When Prince Hisahito, Japan’s youngest prince, visited Bhutan in August on his first overseas trip, just months after his uncle, Emperor Naruhito, ascended to the throne, the visit was regarded as the debut of a future monarch on the world stage.
Greeting his hosts in traditional hakama kimono and trying his hand at archery, the trip offered rare public exposure for the boy on whose shoulders the future of the monarchy rests.
Emperor Naruhito, 59, who became monarch on May 1 following the abdication of his father, now Emperor Emeritus Akihito, proclaimed his enthronement Tuesday before dignitaries from Japan and overseas.
Japan only allows males to ascend to the ancient chrysanthemum throne, and changes to the succession law are anathema to conservatives backing Prime Minister Shinzo Abe.
Prince Hisahito, 13, the lone imperial male in his generation, is second in line to the throne after his father Crown Prince Akishino, 53, the emperor’s younger brother.
“Under the current rules of succession, Prince Hisahito … will eventually bear the entire burden of perpetuating the imperial family,” the Asahi newspaper wrote in an editorial this year.
“The pressure this prince would eventually come under is too formidable to contemplate.”
Prince Hisahito’s birth in 2006 was seen as a miracle by conservatives eager to preserve male-only succession.
No imperial males had been born since 1965, and after eight years of marriage, the emperor’s wife, now Empress Masako, gave birth to a girl, Princess Aiko, spurring moves to revise the succession law and let women inherit and pass on the throne.
But Prince Hisahito’s birth put those moves on hold. “Conservatives felt that the will of heaven had been revealed,” said Hidehiko Kasahara, a professor of political science at Keio University.
Now, some experts and media are wondering whether Prince Hisahito is being properly groomed for the future.
“It is important to have him realize that he is in a position to inherit the throne when interacting with people, and to keep them in mind, from an early age,” Kasahara said.
Japan’s post-World War II Constitution gives the emperor no political authority, instead designating him the “symbol of the State and of the unity of the people.”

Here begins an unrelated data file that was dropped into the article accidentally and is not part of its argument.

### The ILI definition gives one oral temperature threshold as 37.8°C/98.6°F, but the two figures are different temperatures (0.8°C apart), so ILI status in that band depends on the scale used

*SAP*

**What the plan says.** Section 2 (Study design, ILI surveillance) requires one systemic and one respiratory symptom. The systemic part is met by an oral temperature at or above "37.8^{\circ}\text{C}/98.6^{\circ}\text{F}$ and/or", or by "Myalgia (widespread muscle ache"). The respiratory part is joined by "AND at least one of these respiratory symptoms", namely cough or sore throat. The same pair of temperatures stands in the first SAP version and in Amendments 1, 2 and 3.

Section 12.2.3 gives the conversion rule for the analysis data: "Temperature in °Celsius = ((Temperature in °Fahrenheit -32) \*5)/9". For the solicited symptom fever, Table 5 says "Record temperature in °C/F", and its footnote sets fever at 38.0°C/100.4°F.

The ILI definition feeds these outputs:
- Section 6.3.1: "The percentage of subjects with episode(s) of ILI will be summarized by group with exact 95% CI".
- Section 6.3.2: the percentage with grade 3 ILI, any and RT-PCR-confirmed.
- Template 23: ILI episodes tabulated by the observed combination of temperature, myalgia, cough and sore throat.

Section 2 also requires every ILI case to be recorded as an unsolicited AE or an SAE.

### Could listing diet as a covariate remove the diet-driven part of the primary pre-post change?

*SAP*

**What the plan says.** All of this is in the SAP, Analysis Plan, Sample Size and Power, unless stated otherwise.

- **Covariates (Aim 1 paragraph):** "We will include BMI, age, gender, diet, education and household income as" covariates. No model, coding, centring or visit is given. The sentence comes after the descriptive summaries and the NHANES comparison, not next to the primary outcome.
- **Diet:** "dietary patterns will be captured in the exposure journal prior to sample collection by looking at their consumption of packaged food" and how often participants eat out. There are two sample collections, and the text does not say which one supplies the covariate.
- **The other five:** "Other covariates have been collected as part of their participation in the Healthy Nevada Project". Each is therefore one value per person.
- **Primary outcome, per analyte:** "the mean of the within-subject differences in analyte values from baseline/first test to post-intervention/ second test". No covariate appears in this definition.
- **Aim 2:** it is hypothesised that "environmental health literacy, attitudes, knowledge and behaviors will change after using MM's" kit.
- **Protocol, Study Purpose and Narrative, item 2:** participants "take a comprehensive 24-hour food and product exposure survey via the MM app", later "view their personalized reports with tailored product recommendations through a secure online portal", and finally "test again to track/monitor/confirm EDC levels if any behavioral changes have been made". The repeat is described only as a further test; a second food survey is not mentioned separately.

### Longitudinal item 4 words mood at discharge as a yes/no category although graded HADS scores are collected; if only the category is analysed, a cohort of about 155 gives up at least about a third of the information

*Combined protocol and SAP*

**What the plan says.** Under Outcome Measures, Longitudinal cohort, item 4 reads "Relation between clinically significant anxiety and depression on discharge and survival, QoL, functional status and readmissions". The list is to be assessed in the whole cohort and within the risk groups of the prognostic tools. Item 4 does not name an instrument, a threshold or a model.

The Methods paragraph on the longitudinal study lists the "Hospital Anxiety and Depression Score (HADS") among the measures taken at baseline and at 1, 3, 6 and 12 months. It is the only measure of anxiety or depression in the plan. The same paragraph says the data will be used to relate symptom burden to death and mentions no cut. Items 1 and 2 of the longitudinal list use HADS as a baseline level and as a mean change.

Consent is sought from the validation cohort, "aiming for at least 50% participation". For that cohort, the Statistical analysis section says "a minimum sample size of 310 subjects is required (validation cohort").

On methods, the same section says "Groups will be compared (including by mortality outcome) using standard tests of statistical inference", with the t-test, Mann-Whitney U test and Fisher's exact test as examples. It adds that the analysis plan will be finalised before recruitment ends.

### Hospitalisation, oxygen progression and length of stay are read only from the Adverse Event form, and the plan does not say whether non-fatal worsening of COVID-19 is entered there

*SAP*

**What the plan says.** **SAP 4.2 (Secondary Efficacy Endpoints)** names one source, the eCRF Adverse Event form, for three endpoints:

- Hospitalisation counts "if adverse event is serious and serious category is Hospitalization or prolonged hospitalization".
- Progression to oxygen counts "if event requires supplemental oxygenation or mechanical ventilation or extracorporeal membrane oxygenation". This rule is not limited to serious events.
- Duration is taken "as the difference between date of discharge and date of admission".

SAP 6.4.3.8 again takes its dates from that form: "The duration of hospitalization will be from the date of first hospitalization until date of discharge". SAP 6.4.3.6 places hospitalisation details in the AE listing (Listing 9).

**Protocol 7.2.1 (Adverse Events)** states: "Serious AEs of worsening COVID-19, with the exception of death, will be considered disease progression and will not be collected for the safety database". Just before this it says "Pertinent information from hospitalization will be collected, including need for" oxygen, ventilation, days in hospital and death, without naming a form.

Prince Hisahito is attending a junior high school affiliated to Ochanomizu University, making him the first imperial family member since the war to study outside the private Gakushuin Junior High School.
Emperor Emeritus Akihito was mentored by Shinzo Koizumi, a former president of Keio University, among others, and then became the role model for his son, Emperor Naruhito, scholars say.
Unlike his grandfather, who carved out an active role as a symbol of peace, democracy and reconciliation with victims of Japan’s wartime aggression, Prince Hisahito has no special mentor to help him prepare for his future imperial role.
“It is necessary to have someone who can determine with him what is appropriate for a 21st century monarch,” said Naotaka Kimizuka, an expert in European monarchies at Kanto Gakuin University.
“But it is not clear to what extent Crown Prince Akishino or the Imperial Household Agency is seriously considering that.”
Whether Prince Hisahito bears the full responsibility for continuing the imperial line is as yet unclear.
When the Diet passed a special law allowing Emperor Emeritus Akihito to abdicate in 2017, it adopted a nonbinding resolution asking the government to consider how to ensure a stable succession.
One option is to allow women, including Princess Aiko and Prince Hisahito’s two elder sisters, to retain their imperial family status after marriage and inherit or pass the throne to their children, which surveys show most ordinary Japanese favor.
Conservatives want instead to revive junior royal branches that were stripped of imperial status after the war.
Abe, though, is unlikely to want any thorny discussions. “They want to put off debate as much as possible,” Kasahara said.